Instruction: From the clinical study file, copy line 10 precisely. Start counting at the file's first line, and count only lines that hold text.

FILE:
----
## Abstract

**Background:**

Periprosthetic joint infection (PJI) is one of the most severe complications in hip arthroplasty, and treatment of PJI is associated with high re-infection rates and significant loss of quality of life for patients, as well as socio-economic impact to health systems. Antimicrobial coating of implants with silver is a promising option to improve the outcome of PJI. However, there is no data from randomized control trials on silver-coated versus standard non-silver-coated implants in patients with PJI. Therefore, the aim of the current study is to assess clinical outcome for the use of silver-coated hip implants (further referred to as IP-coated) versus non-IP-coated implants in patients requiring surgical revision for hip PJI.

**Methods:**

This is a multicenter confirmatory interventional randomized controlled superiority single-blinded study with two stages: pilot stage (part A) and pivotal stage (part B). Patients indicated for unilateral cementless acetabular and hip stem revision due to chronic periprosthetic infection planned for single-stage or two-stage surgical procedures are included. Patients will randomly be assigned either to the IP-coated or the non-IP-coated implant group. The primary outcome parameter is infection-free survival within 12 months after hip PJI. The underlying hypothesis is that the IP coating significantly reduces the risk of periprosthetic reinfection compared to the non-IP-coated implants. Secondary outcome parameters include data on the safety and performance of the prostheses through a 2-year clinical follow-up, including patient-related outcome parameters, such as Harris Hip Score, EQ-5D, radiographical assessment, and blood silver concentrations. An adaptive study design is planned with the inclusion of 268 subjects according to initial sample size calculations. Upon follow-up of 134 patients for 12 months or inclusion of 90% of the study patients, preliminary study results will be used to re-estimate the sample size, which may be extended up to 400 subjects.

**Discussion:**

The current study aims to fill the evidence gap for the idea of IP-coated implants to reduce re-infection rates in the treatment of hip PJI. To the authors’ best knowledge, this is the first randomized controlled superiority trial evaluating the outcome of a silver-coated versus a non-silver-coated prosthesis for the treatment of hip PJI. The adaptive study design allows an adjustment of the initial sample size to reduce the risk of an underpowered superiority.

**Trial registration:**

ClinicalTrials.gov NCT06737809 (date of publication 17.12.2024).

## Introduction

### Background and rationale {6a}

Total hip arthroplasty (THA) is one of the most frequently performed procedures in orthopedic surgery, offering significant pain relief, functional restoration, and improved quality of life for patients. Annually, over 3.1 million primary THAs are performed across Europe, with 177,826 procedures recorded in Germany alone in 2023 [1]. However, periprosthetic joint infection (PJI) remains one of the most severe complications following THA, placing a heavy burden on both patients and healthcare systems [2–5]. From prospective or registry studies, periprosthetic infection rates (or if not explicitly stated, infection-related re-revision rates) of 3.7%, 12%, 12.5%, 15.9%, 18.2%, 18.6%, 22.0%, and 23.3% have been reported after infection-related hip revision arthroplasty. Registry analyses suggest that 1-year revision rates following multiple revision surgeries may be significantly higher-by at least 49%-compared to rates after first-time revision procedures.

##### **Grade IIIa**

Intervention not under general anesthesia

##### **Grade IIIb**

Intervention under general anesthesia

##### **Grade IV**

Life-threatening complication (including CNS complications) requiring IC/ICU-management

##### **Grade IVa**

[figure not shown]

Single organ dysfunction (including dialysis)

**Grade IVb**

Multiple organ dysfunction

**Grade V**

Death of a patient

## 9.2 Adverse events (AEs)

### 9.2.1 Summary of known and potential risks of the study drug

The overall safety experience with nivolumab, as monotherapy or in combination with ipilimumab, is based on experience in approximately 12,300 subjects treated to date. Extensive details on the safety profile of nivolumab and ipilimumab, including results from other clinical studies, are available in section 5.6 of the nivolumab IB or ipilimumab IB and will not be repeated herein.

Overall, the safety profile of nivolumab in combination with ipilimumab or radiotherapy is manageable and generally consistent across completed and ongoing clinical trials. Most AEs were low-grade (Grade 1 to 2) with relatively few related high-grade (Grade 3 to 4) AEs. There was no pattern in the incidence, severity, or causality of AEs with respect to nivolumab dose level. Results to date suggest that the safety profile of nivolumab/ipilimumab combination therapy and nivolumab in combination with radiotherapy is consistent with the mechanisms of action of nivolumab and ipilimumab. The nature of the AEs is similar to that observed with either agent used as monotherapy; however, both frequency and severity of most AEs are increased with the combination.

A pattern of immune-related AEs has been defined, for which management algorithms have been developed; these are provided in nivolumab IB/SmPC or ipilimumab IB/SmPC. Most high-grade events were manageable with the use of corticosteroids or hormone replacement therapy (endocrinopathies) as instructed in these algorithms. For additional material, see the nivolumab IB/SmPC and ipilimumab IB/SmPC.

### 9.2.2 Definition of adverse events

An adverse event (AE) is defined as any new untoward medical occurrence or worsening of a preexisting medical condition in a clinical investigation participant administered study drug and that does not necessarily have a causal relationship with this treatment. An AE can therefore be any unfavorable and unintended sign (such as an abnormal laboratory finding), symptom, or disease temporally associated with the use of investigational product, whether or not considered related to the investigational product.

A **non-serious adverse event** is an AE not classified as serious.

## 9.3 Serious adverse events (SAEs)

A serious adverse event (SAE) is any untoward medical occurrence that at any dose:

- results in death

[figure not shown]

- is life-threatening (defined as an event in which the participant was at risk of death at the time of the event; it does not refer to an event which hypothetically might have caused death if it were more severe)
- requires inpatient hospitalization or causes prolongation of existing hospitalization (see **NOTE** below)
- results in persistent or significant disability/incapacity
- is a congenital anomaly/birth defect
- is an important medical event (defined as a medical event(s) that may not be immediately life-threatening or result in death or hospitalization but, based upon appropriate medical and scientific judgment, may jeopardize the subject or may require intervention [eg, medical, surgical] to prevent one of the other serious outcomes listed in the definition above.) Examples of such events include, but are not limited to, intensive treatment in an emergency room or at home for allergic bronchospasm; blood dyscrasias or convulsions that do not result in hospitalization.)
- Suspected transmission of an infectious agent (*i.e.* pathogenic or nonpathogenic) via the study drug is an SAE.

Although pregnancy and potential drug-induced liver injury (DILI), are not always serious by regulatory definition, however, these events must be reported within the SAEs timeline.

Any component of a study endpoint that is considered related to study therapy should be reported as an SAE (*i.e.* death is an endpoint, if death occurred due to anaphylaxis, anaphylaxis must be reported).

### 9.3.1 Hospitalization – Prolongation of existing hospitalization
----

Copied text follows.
## Introduction